Because Stuff Happens

After what should have been a rip-roaring good time on a jet ski ended with multiple injuries and a trip to the hospital, I learned, first hand, that water isn’t always the safest place to be. And it got me wondering just how many bad things happen to people on the lakes.


There’s a company called Sea Tow, and when those bad things happen, they’re the ones who come to the rescue. I talked with the owner, John Ward, and the local manager, Daniel Weingart, who shared some very interesting stories. Stay tuned, the stories are coming.


Perhaps the most important thing John said to me – and it makes sense – is that one of the causes of incidents on the lake is lack of experience. Most of us spend two hours or more in our cars every day, and have since we were in our teens. That’s a lot of experience. Even active boaters only spend a small fraction of that time on the water. The more experience you have, the better your judgment is.


Beyond that, driving on the roads isn’t much more difficult than a paint-by-number kit. Traffic lights tell us when to stop. Signs tell us just about everything to expect up ahead. And there are lines everywhere telling us exactly where we should be on the road. When you head out on the lake in your boat, you’re on your own. It’s just you and a lot of water. No signs, no lines. In its own way, boating requires more thinking than driving does.


So just how many incidents occur on our area lakes each year? These incidents include running out of gas, mechanical failure, getting lost, sinking, collisions and a host of weird things caused by poor judgment or simply not paying attention.


About 700. Five hundred on Lake Norman alone. And these are only the people who call Sea Tow. So there are probably hundreds more. That’s a lot of stuff happening.


We tend to think that bad things only occur to other people, but to someone else, we’re other people. In other words, stuff can happen to any of us. Even those of us who think we’re too smart, or too careful, for bad things to happen.


Photo Courtesy of SeaTow

 While many of Sea Tow’s calls come from people who suffered a mechanical breakdown, or something else beyond their control, there are plenty of calls from people who should have their hand slapped and be sent to time-out.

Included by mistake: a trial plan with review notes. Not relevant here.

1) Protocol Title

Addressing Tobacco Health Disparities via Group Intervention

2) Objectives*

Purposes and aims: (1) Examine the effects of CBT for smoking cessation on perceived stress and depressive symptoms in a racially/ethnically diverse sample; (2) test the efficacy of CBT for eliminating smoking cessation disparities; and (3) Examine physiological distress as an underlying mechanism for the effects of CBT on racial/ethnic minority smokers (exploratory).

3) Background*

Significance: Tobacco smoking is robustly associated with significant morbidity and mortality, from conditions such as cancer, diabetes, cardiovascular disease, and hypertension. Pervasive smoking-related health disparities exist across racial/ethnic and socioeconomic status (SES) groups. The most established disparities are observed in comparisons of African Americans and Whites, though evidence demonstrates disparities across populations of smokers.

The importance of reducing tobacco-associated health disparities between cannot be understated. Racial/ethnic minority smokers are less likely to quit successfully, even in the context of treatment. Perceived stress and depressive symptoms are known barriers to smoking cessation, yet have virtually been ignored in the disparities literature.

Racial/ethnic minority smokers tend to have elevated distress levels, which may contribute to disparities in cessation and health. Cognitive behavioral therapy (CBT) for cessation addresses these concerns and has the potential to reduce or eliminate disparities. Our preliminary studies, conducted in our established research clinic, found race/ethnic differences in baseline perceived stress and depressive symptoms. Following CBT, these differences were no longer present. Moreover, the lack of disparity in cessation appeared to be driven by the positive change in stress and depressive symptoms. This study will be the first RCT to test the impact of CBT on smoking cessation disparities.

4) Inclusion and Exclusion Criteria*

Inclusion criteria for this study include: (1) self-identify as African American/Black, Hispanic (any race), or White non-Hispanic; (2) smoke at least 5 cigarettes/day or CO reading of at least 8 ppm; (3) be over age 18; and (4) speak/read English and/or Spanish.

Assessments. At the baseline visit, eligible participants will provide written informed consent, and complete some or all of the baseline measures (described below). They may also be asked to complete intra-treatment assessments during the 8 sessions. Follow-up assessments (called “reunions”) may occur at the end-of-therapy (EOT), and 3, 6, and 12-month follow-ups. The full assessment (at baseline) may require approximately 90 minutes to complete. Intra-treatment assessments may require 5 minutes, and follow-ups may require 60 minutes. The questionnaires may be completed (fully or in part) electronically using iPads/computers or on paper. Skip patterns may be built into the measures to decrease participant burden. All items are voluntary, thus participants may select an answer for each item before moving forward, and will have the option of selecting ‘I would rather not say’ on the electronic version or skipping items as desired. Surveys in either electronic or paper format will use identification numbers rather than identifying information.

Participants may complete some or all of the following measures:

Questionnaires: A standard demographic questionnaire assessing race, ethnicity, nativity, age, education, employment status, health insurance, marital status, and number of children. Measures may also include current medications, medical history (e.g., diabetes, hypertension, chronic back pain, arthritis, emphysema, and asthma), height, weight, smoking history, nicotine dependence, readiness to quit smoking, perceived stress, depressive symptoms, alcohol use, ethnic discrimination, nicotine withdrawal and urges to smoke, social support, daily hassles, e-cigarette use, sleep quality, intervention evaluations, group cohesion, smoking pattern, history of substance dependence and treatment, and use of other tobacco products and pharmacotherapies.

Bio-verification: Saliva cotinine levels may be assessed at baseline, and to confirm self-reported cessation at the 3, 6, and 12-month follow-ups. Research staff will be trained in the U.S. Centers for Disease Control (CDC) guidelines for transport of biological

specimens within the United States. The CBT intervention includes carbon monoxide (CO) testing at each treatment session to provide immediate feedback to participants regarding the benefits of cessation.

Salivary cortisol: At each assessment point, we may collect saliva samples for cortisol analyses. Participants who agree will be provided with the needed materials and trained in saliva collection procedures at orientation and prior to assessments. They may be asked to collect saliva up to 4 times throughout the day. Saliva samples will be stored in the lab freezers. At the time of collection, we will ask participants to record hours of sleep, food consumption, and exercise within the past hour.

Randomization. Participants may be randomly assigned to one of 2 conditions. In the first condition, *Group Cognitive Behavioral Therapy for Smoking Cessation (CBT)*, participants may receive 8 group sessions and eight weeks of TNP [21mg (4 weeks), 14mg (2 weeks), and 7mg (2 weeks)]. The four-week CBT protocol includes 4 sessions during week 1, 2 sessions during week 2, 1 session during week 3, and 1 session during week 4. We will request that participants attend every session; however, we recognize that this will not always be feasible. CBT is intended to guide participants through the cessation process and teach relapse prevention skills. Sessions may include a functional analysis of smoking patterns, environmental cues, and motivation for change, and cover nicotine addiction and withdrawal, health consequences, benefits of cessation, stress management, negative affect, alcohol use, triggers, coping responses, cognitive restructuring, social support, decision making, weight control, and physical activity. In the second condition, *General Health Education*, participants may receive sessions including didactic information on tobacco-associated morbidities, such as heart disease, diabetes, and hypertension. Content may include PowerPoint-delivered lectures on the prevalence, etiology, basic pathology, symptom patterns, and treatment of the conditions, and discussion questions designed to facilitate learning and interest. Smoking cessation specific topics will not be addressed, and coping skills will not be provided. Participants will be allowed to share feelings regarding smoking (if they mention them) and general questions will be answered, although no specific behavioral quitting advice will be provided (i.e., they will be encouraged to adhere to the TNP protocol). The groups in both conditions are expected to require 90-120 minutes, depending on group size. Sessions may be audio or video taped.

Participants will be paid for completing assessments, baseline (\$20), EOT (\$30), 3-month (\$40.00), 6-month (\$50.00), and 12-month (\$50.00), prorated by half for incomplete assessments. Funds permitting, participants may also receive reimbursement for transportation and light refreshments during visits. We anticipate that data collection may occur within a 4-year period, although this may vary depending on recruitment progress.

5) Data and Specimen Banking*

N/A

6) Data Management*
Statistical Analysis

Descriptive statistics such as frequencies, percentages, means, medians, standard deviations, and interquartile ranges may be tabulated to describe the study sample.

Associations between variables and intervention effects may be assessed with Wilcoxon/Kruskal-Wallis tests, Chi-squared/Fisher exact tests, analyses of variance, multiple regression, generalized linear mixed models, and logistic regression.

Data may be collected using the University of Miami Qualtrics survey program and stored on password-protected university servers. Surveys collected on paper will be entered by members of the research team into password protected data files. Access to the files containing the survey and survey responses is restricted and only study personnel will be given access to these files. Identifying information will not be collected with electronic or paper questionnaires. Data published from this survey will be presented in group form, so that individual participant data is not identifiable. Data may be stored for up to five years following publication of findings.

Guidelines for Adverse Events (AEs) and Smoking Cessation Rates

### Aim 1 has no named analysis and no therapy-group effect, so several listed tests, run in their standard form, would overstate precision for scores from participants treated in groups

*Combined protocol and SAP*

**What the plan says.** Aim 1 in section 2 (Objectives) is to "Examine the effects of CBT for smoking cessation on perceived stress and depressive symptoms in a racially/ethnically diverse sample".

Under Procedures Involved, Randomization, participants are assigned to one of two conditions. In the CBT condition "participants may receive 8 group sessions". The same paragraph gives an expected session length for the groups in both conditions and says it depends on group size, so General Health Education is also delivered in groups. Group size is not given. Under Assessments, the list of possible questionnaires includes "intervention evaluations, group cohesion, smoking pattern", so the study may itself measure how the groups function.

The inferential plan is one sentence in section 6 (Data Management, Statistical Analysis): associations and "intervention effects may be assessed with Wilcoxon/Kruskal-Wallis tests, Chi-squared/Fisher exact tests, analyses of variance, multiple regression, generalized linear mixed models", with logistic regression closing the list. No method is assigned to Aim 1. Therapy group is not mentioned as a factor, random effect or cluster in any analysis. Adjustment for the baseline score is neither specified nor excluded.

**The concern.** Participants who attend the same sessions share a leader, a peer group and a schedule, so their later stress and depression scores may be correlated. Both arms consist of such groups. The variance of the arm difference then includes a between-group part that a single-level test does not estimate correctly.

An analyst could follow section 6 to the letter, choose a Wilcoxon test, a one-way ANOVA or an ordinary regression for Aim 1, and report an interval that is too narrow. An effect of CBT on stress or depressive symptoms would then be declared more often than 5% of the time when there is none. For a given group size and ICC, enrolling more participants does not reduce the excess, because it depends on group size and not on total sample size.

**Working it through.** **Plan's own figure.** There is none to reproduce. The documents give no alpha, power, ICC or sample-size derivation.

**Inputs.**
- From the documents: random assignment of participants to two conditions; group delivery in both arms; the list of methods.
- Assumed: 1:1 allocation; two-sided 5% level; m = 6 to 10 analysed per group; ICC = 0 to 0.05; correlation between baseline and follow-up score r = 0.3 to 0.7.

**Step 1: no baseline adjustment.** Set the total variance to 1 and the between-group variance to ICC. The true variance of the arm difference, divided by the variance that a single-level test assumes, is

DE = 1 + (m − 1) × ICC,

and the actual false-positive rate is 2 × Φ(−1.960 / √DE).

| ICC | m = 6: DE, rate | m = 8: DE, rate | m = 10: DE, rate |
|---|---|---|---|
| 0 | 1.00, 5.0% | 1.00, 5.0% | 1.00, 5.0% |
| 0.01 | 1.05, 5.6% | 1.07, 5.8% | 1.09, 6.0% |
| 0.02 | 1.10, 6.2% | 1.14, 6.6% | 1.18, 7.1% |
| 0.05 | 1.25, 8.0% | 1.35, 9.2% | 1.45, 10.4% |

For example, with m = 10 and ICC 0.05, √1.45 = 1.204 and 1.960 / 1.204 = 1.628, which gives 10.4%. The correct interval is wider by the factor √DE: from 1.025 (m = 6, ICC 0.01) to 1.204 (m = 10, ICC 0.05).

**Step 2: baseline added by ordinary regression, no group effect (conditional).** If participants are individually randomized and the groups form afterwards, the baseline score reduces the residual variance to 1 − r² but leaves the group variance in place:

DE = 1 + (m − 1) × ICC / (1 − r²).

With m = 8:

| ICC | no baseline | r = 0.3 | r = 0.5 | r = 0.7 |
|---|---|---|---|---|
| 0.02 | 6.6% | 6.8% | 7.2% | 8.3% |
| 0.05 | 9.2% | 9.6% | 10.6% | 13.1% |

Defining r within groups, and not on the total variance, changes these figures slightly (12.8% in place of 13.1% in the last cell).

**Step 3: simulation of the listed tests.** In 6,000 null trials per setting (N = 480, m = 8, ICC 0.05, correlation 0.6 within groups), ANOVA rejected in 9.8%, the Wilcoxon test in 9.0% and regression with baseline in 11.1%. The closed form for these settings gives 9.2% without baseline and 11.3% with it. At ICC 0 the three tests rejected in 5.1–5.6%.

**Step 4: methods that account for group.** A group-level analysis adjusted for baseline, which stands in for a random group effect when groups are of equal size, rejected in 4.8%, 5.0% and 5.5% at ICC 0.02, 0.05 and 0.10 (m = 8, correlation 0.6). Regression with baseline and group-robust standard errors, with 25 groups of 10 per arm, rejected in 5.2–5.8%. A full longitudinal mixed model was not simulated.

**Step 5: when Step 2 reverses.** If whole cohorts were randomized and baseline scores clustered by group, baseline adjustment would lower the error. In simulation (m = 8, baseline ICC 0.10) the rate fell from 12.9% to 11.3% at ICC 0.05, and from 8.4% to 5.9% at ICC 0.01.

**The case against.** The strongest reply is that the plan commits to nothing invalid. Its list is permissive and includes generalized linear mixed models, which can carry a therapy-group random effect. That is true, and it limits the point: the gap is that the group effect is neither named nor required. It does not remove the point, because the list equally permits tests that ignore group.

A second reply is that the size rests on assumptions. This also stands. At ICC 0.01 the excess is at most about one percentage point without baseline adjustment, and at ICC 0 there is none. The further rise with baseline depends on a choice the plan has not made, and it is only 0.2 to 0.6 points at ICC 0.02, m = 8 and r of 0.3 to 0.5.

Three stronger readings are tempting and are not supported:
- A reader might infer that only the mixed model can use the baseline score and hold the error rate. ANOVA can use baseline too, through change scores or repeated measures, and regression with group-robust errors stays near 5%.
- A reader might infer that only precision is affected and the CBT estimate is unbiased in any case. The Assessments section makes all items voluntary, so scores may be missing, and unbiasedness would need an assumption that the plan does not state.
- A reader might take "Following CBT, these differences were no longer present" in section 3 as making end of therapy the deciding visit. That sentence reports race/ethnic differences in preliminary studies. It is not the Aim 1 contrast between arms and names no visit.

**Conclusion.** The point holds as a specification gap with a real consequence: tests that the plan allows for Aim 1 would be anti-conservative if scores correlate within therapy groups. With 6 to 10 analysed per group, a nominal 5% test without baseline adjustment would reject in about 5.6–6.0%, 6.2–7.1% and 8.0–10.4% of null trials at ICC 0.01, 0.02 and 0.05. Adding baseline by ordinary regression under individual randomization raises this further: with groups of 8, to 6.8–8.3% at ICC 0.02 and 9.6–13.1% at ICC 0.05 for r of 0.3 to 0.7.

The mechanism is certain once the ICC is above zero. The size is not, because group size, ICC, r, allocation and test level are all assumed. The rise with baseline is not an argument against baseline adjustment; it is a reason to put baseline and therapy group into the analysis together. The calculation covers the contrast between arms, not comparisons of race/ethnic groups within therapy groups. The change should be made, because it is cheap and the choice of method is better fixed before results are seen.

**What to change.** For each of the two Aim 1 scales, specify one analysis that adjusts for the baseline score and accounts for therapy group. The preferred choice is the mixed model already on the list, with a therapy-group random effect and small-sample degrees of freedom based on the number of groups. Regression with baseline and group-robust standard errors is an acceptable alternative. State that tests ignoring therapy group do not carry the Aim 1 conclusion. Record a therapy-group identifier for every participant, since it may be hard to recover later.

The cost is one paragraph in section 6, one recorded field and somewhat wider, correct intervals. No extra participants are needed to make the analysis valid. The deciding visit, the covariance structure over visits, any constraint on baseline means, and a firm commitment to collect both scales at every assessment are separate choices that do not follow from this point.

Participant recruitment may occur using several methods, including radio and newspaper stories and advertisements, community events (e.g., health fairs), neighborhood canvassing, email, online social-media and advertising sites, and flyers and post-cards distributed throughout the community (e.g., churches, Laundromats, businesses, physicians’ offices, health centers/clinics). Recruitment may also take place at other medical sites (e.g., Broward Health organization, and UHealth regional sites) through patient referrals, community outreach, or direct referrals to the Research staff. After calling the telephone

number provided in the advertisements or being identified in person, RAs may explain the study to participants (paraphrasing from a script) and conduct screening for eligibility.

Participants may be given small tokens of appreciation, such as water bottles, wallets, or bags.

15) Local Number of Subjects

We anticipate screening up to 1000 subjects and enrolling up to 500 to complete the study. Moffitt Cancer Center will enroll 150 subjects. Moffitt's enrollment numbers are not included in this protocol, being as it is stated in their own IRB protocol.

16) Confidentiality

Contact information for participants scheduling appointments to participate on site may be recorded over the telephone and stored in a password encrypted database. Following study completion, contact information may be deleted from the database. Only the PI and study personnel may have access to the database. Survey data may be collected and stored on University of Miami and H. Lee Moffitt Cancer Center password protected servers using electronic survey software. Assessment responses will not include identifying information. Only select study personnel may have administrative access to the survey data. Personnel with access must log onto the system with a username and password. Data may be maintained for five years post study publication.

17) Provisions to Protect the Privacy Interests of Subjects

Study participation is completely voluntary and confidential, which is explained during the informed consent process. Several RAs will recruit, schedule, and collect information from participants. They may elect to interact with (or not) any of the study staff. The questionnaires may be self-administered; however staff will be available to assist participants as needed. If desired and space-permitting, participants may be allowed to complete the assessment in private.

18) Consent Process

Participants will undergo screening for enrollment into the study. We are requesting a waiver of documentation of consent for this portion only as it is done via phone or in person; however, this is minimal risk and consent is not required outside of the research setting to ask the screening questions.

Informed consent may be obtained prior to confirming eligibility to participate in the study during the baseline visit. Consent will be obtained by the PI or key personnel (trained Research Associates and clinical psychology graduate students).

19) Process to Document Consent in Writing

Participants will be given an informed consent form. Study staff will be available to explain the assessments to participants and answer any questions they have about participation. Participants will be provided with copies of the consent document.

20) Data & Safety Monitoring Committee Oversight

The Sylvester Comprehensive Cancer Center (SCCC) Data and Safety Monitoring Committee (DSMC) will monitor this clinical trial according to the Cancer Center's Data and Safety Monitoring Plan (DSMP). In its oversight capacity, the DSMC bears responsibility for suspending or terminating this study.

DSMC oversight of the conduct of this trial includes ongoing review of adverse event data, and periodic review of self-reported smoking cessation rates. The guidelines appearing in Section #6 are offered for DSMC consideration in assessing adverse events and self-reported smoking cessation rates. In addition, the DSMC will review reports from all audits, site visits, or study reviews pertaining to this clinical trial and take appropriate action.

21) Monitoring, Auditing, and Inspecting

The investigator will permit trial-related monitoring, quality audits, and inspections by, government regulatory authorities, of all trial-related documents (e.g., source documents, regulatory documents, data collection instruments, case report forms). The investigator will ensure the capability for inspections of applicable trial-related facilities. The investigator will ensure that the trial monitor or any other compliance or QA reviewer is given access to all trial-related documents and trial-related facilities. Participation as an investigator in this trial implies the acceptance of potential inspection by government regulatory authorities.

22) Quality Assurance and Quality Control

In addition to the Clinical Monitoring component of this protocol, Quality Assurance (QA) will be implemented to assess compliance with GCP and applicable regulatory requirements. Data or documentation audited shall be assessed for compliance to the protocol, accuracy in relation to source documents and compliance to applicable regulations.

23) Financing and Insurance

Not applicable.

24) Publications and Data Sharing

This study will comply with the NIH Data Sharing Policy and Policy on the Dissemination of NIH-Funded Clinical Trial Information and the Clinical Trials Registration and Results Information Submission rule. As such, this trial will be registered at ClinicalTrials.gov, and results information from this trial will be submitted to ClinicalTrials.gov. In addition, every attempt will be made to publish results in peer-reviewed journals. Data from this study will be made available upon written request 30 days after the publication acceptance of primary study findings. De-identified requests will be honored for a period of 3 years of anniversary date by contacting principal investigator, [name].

John and Daniel regaled me with great stories, and herein I’ll share some, but John’s favorite comes straight from the Department of Foolishness.


A father and his soon-to-be son-in-law despised each other. But since the marriage was going to happen, they decided maybe they should bury the hatchet, and a good way to do it would be to spend a day on the lake fishing together. Not the solution they had hoped for. They fought and argued constantly, long and hard enough to scare all the fish away. In a fit of rage, the future son-in-law grabbed the key from the ignition and threw it in the water. Sea Tow members have key floats, so that when their keys end up in the water, they’re easily retrieved. But these guys just kept arguing, long enough that the key had plenty of time to float away, never to be seen again. Sea Tow rescued them, however, and towed their boat back to shore.


By JPaul Henderson

There are a lot of places you take your phone but shouldn’t. But the lake is one place you want to be sure to have your phone with you. Especially if it’s a smart phone. If you’re lost, your phone can help you figure out where you are, or for the rescue folks to find you. Sea Tow got a call from a man who was lost somewhere on the 32,510 acres of Lake Norman without benefit of one of those nifty smart phones.


The conversation went something like this: